This custom chef knife came with a serious pedigree, having been purposely created for display in the American Craft Show in LA a few months back. Wow. I don’t know about you, but the (what Bob dubs) “pulse mosaic” Damascus pattern banged into the blade sort of made me gasp the first time I saw it. Is this a knife? This pulse mosaic is only one of a number of patterns Kramer fuses into his damascene blades—all achieved through layering two or more slightly different types of steel, then pounding, folding, and pounding some more, until they are one gorgeous mélange of swirling metal. (The handle is made of dyed big-leaf maple which is one of a handful of woods Bob deems worthy for knifemaking.)
The thing is—not only is this knife a work of art, but it works. It belongs in the elite cadre of some of the most wicked (and resilient) kitchen cutting machines on the planet. It will slice through 1-inch thick braided rope with a single thwack. It will hack through not one, but two, two-by-fours, without chipping or bending, and after all that, still shave the hair off your arm. I am not exaggerating. Beauty and functionality in one body. Not that anybody will probably ever use it to cut a single carrot. But that’s OK. It’s awe-inspiring to know that the cutting power is still there.
And finally. . .the answer to the question you had from the top of this article. . .what did it go for? A cool $32,200. (Yes, you saw that right.) Sure, that’s a bit rarified, but Kramer’s now a celeb, and this knife is not his standard fair. It’s entered into the status of objet d’art. (Plus, if it makes you feel any better, ten percent of the sale is donated to a very worthy charity.) Bob still custom forges plenty of other Kramer knives that go for a mere six grand, which is still a lot, but at least not the price of a car.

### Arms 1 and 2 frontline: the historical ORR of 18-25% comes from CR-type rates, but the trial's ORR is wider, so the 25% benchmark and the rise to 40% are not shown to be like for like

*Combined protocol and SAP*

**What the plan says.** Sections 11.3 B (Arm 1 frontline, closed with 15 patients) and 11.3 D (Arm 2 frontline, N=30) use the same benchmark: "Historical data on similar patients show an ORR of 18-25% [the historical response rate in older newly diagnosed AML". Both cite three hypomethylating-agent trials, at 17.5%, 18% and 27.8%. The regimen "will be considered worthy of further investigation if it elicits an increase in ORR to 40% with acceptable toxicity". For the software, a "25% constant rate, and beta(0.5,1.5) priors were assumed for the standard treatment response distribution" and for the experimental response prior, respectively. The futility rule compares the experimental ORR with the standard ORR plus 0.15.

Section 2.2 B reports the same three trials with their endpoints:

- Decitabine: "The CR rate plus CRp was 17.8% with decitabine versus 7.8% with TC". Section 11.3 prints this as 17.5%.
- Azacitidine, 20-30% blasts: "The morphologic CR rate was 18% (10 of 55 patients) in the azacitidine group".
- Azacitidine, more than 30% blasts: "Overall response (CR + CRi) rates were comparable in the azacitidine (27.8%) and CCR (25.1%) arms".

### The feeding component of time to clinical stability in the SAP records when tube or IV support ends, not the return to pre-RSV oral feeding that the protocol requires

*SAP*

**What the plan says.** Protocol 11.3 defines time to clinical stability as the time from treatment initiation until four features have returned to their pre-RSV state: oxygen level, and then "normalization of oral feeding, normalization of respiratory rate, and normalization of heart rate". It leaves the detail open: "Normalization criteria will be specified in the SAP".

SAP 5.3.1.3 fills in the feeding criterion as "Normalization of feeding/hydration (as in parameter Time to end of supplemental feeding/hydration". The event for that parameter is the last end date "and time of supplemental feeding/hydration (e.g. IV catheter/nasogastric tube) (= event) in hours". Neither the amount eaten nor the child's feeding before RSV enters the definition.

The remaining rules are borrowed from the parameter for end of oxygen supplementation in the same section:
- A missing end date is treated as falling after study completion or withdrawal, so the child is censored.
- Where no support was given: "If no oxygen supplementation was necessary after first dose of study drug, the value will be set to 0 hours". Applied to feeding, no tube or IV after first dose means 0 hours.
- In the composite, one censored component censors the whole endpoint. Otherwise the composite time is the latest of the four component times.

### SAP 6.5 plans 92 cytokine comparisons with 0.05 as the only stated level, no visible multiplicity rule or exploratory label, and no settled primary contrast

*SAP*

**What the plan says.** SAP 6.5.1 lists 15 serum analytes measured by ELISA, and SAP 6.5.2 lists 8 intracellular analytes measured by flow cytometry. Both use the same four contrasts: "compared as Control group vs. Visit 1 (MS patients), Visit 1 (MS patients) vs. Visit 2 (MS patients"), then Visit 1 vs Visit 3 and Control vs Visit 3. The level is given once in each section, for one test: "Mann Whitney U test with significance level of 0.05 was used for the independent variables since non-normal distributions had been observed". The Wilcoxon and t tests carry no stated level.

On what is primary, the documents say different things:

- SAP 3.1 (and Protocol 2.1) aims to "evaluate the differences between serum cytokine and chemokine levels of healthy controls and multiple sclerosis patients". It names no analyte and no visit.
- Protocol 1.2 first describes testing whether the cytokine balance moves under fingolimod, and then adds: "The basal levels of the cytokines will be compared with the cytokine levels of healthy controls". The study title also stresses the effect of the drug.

Now . . . if you want to drop down out of the stratosphere and find something quite a bit more affordable, you should consider Kramer’s factory-made model, designed in league with Henckels. At a measly $300-350 (everything’s relative, isn’t it?), it feels like a steal. Yet it has many of the same features and styling of its arty cousin—high quality steel; thin, but extra-wide blade; perfect balance—and, believe it or not, it should be just about as sharp. My favorite professional sharpening service swears it’s “the best knife in the world.” Maybe a blast of intentional hype—but I think there’s something behind it. For the serious aficionado, it’s worth a serious look.
P.S. If you’d like more details on the Kramer knives made with Henckels, see my article Bob Kramer Knives — Why Spend $300 on a Chef Knife?